The day after my walk with B to see the avocet chicks. A day, sandwiched between two bright and sunny days, of low cloud and heavy, persistent rain. Perhaps a day to stay indoors. But….the rest of the family were celebrating the jubilee with the village’s various Scout and Guide organisations, a long anticipated window of opportunity; and the forecast suggested that the weather would improve at least a little in the late afternoon; and the week before I’d picked up a second-hand copy of ‘Bird-watching Walks In the Forest of Bowland’ by John Wilson and David Hindle (and with illustrations by the Proper Birder’s daughter). The Forest of Bowland is rather convenient for a quick getaway from work…
The first walk in my new book - ‘In Search of the Mountain Blackbird’ – had immediately caught my eye. It was suggested that pretty much straight from the car I might see stonechat and reed buntings, and I did. Oystercatchers too. And a heron loped away on slow wing-beats up the valley.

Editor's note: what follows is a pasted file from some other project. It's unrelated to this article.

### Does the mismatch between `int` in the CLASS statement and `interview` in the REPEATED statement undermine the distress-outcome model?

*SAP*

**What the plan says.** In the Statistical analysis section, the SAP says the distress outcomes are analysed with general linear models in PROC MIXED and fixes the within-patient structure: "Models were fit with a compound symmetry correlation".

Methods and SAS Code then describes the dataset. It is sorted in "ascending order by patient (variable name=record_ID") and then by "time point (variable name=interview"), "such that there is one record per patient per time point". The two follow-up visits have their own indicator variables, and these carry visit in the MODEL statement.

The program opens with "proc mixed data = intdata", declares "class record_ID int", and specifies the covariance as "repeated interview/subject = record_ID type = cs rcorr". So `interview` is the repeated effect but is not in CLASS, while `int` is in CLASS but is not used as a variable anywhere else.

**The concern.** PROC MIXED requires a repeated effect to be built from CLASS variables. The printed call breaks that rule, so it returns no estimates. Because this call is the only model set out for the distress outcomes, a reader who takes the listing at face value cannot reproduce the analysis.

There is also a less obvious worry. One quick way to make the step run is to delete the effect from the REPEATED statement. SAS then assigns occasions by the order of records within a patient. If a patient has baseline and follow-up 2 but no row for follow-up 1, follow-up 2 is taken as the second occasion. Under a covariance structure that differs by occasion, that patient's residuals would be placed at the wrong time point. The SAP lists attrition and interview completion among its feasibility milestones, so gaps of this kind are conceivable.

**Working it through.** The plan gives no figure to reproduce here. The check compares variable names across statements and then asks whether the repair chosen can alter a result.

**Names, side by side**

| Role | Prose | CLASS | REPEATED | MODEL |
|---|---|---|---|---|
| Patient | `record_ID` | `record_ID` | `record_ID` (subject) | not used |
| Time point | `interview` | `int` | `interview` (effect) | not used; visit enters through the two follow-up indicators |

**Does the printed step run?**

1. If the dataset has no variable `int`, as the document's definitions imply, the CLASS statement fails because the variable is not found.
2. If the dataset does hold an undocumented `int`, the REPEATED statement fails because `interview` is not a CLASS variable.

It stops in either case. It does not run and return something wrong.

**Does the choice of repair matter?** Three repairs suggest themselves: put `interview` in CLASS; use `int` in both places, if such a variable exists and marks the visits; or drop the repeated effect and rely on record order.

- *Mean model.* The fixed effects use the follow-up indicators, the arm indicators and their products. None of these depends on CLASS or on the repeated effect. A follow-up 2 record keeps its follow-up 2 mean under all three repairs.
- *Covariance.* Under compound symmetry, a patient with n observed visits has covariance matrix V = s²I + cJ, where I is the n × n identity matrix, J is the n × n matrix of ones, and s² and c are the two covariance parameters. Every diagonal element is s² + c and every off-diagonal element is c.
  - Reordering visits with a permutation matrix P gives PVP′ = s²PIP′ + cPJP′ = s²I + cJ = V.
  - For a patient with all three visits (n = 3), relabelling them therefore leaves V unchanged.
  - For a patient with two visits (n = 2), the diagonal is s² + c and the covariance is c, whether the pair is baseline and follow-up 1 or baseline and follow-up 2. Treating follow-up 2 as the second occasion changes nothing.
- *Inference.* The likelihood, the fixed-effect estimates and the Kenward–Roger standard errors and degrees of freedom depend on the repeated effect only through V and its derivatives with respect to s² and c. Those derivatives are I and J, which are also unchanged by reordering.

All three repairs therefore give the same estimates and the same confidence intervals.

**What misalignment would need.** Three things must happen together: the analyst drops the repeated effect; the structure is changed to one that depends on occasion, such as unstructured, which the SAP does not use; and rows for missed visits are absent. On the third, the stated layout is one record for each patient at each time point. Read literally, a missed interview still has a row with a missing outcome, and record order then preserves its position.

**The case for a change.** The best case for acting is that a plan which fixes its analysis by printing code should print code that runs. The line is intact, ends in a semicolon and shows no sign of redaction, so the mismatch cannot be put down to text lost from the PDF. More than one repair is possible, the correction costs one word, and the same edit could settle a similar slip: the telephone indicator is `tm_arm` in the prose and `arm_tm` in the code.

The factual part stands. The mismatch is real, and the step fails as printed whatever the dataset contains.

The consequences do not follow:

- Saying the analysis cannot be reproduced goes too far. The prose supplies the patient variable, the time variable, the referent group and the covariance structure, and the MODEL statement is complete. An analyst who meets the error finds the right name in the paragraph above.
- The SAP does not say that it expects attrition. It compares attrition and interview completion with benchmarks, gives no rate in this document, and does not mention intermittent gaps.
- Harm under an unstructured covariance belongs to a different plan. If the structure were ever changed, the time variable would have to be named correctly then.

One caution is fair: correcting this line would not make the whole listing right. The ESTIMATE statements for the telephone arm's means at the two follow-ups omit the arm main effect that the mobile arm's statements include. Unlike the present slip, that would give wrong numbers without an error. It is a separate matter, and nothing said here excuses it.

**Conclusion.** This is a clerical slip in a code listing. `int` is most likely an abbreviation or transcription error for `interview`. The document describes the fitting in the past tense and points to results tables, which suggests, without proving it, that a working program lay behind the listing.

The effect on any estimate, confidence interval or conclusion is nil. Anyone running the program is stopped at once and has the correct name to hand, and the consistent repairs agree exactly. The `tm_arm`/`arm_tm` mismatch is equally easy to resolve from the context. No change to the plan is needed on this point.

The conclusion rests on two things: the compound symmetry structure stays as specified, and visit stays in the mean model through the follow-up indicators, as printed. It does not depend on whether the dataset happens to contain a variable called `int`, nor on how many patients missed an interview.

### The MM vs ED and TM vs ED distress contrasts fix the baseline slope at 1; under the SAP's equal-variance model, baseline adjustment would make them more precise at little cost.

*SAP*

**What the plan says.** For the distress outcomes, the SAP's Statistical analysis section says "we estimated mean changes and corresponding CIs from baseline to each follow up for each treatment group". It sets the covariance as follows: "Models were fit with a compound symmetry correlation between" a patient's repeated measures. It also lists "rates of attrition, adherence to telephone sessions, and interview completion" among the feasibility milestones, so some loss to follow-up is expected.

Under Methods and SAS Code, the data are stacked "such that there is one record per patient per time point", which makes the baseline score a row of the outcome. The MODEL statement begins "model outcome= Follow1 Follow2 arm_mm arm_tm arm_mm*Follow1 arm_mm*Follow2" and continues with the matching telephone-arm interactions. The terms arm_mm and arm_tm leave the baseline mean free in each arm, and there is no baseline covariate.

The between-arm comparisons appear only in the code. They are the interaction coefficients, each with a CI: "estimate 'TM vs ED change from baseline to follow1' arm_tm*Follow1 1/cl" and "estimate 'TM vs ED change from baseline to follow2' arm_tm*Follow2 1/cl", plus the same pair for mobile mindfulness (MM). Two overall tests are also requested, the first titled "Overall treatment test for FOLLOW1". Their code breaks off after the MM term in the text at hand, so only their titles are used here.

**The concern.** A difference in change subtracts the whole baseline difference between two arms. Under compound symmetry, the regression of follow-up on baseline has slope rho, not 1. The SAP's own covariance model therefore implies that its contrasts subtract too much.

Not one but two tracks follow Langden Brook upstream, one only slightly above the stream, the other a little higher up the hillside. For reasons perhaps best described as ‘not thinking it through’ I spurned them both and took a thin trod which seemed to offer to keep me closer to the watercourse. It did. Close to numerous watercourses in fact. The thin trod soon petered out and I found myself plotting a course through a complex web of bogs, dykes, drains, runnels…
It slowed my progress a bit, but it was lovely walking. It also meant that I could watch several sandpipers whirring away from me and flying upstream on rapid pulses of wingbeats followed by gliding with wings held in a downward v.
Every now and again, the heron would reappear and retreat a little further upstream. I also seemed to be following several groups of mallards up the valley. And a quartet of sheep which didn’t have the sense to turn away from the stream and be rid of me.